Posts tagged: This Is Africa

Telling the Truth about Africa using Photography

By Jorrit Dijkstra This piece originally appeared in This Is Africa. If only he knew what he exactly wanted to show, his life would be a lot easier. But for Ghanaian photographer Nana Kofi Acquah, Africa is a never-ending journey of discovery. “My aim is to show the beauty of Africa, and so far I’ve just been sharing my experiences with my viewers. I see myself therefore more as a storyteller who uses his camera as a medium.” Acquah grew up in his grandmother’s pub in Elmina, Ghana, just two hundred metres away from São Jorge da Mina, the first slave castle built in sub-Sahara Africa. “It [the pub] was the hotspot for every kind of gossip and the place where I learned to develop a keen ear. To date, I think one of my best gifts is my ability to listen and even to hear what is not being ... read more

Patronised Immigrants – A Chat with Okey Ndibe

“It is quite a while since I sensed creative promise on this level,” said Nobel laureate Wole Soyinka on reading Foreign Gods Inc., a recent novel by outspoken Nigerian writer Okey Ndibe. We sat with Okey to discuss the book, Chinua Achebe and immigrant life. This interview was first published by This is Africa Atane Ofiaja: Tell us a little about yourself and your background. Okey Ndibe: I was born in Yola, Nigeria and I grew up in Nigeria. After college, I worked as a journalist for two major Nigerian newspapers, The Concord and The Guardian. I then came to America in December of 1988 at the invitation of Chinua Achebe. He asked me to be the founding editor of a magazine that he and some of his colleagues published in the US called African Commentary. I’ve lived in the US ever since. Wow, so that’s been over 25 years. ... read more

Why are Schools Punishing Children for Speaking African Languages?

Bwesigye bwa Mwesigire looks at the various reasons for ostracising African languages in African schools and shows how unconvincing they are, arguing for more vigilance in the defence of the use of local languages in African schools. This article was originally appeared in This Is Africa. In various schools in Uganda, and some other parts of Africa, children as young as five are punished for speaking African languages, indigenous languages and mother tongues at school. The modes of punishment differ. The most common one in Uganda is wearing a dirty sack until you meet someone else speaking their mother tongue and then you pass the sack on to them. In some schools, there are specific pupils and students tasked with compiling lists of fellow pupils and students speaking mother tongues. This list is then handed over to a teacher responsible for punishing these language rule-breakers. According to Gilbert Kaburu, some ... read more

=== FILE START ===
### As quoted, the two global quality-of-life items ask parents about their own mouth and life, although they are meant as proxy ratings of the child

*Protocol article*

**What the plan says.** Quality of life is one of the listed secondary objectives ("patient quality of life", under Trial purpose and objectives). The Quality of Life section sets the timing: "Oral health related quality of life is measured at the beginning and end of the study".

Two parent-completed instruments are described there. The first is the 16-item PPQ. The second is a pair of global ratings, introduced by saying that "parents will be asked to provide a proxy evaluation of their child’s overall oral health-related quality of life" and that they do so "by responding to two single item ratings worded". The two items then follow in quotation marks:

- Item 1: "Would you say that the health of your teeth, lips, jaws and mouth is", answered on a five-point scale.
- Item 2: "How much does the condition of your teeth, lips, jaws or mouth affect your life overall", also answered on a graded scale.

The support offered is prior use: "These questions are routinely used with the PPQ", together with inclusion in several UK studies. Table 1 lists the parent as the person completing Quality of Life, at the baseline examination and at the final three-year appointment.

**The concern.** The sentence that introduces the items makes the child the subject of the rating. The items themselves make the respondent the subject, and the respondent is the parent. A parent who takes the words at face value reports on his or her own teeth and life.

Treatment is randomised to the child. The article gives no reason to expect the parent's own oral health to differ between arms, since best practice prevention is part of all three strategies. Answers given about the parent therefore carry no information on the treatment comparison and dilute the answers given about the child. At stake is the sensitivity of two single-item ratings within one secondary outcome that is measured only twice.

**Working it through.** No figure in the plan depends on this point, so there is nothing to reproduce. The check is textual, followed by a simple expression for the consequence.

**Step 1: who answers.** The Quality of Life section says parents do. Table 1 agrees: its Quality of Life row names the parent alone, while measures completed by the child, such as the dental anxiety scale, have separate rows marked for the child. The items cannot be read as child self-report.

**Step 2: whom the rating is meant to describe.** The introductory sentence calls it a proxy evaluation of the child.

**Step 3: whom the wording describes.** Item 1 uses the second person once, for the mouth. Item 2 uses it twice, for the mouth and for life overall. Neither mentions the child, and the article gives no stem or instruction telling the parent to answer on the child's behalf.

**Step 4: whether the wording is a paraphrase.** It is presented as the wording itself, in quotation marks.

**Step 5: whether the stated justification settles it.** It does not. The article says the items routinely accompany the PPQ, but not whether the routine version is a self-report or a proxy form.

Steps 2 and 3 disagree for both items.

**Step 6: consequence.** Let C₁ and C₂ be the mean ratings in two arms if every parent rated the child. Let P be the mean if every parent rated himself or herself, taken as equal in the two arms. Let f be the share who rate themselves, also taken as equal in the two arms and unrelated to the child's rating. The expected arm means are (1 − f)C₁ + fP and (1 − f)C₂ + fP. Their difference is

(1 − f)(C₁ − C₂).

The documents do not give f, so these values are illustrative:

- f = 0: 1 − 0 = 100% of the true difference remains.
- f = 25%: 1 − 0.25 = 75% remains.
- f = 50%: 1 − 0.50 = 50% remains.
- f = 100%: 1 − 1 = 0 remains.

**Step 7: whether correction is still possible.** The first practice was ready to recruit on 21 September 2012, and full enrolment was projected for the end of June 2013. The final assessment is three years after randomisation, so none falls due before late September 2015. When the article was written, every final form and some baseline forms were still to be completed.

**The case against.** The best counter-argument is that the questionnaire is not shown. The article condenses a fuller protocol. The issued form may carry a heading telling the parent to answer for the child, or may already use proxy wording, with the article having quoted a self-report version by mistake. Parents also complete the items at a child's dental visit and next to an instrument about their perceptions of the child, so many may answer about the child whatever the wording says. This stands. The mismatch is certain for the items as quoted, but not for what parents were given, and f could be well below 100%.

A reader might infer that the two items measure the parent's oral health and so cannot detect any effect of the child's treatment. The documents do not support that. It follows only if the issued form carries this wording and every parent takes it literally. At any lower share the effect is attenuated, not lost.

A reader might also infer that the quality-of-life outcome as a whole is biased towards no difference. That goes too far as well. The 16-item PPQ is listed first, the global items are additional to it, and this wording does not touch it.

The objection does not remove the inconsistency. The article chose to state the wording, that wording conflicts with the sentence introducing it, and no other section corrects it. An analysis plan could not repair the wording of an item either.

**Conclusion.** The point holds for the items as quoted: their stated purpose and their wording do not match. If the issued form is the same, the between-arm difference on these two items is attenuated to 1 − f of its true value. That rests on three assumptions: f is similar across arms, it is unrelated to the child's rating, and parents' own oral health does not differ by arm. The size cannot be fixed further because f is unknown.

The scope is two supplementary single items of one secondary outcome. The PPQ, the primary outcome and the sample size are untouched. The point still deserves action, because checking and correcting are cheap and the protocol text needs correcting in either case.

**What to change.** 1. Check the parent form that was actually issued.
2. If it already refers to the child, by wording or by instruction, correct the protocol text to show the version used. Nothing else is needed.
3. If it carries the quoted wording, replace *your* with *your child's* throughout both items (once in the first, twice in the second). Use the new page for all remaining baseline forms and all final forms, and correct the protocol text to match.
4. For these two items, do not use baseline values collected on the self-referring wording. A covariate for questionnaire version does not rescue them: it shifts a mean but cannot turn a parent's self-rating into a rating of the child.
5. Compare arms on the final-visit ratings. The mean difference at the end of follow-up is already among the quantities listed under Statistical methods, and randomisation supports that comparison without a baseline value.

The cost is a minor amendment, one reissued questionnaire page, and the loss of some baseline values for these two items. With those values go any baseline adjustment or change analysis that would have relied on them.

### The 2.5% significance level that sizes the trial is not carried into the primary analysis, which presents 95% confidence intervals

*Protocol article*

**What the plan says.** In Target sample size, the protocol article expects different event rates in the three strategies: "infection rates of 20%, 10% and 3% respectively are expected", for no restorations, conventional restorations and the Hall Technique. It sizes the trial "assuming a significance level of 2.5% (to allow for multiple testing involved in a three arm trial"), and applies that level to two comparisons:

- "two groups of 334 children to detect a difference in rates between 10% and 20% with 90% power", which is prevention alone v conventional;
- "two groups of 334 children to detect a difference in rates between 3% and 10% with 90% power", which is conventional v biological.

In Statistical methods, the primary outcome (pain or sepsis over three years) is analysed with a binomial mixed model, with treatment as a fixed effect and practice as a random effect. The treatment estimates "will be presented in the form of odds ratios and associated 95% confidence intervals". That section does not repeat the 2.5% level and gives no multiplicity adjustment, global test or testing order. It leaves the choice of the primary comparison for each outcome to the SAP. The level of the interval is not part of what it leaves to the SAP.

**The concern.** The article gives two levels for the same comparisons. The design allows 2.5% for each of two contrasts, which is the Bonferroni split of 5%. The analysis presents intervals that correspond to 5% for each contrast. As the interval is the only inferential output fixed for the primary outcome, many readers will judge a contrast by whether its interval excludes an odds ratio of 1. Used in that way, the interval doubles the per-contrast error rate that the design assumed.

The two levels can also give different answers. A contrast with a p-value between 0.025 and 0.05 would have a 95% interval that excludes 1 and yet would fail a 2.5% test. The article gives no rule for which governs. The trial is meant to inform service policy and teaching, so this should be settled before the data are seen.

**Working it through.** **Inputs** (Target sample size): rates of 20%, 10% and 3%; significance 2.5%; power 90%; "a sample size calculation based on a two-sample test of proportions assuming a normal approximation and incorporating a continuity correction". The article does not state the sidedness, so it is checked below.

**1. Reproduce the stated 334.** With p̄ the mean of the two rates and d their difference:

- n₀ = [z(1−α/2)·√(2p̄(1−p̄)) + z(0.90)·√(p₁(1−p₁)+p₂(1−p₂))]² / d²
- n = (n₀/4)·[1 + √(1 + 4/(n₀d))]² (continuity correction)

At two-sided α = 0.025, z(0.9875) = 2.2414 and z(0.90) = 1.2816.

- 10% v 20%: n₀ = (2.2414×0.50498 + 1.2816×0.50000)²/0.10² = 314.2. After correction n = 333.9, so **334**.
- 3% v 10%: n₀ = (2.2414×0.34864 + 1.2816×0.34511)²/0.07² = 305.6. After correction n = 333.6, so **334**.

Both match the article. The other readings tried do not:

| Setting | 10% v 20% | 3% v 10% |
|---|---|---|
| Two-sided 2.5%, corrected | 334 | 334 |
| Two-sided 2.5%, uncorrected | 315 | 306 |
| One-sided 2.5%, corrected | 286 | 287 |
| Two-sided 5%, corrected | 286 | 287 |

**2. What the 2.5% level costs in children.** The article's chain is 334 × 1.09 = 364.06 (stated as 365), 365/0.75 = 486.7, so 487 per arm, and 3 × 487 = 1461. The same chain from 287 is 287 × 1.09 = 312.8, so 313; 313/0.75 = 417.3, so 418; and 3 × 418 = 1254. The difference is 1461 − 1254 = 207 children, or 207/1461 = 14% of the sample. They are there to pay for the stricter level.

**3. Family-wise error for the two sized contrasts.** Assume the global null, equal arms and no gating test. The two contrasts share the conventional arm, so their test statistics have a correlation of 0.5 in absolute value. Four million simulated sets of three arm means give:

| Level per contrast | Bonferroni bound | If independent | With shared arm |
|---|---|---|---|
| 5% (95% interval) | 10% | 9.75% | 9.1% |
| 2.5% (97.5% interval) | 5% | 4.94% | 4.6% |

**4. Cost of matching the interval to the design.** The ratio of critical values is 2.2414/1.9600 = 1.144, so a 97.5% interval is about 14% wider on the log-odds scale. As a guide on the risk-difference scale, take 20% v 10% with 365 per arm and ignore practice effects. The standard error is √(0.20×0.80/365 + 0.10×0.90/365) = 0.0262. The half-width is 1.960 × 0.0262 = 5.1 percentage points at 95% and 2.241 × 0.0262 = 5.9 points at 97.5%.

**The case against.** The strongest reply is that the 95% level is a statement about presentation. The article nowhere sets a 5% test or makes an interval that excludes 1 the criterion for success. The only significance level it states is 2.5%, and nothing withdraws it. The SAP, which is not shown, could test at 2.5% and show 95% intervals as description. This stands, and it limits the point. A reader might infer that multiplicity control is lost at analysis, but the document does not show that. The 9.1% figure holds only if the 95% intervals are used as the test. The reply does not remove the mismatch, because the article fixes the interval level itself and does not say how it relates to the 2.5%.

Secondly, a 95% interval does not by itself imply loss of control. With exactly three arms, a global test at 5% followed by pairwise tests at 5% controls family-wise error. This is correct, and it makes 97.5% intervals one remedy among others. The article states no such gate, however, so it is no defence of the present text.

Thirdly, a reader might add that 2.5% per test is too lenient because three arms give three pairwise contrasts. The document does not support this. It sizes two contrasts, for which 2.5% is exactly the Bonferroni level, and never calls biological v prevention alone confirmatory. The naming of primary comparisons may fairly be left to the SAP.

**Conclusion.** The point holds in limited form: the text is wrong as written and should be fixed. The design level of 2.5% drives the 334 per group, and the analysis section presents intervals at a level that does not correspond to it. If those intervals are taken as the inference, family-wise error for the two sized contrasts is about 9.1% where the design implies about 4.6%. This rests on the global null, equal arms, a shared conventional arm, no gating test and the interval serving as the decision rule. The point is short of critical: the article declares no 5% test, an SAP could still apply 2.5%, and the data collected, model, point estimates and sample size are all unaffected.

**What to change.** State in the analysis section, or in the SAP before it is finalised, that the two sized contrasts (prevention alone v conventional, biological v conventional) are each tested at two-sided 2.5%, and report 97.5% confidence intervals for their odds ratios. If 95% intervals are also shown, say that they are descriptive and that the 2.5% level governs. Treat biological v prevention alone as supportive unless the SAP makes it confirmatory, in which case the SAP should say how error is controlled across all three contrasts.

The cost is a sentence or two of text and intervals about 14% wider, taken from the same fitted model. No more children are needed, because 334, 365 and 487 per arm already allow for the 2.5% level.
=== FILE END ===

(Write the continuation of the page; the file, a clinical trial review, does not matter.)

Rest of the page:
South Africa’s controversial “Open Mosque”

South Africa’s first “Open Mosque” recently opened its doors, welcoming EVERYONE: gay worshipers, unveiled women, Christians… Great news, at a time when Islam generally gets bad press. So why isn’t everyone celebrating? This article was originally published by This is Africa. Image credit: Denvor de Wee By Annie Mebaley Image credit: Denvor de Wee South Africa’s first “Open Mosque” recently hosted its first prayer session, and welcomed around 50 men and women of different races and cultures within its mint green painted walls. The mosque, in Wynberg, Cape Town, serenely accepts gay worshippers, unveiled women, Christians and all pariahs of society, and aspires to establish “a religious revolution” in Cape Town. The founder, Dr. Taj Hargey, a native of Cape Town, director of the Muslim Educational Centre of Oxford and a popular hooligan of Islamic recalcitrance – In July this year, he launched the UK campaign to ban the burqa ... read more

Mario Macilau: Photography as a Medium for Social Change in Mozambique

By Jorrit Dijkstra African photography is on the rise. From street to art photography, conceptual and documentary to fashion photography, home-grown photographers (not only in the Francophone-African countries) are increasingly stepping up to show their world what they see when they look through the lens, following decades of photographic misrepresentation, or reduction, by observers from outside the continent. This piece was originally published by  This is Africa.                                Mario Macilau ‘I believe in the power of still images’, proclaims Mario Macilau (1984). The Mozambican photographer uses his photography as a tool to change people's minds about the world we’re living in, focusing on the living and working conditions of socially isolated groups. ‘I'm mostly thinking about how my work can contribute to changing their situation. As a social documentary photographer I try to break the silence surrounding them and bring their identities, which have been hidden for too long, to ... read more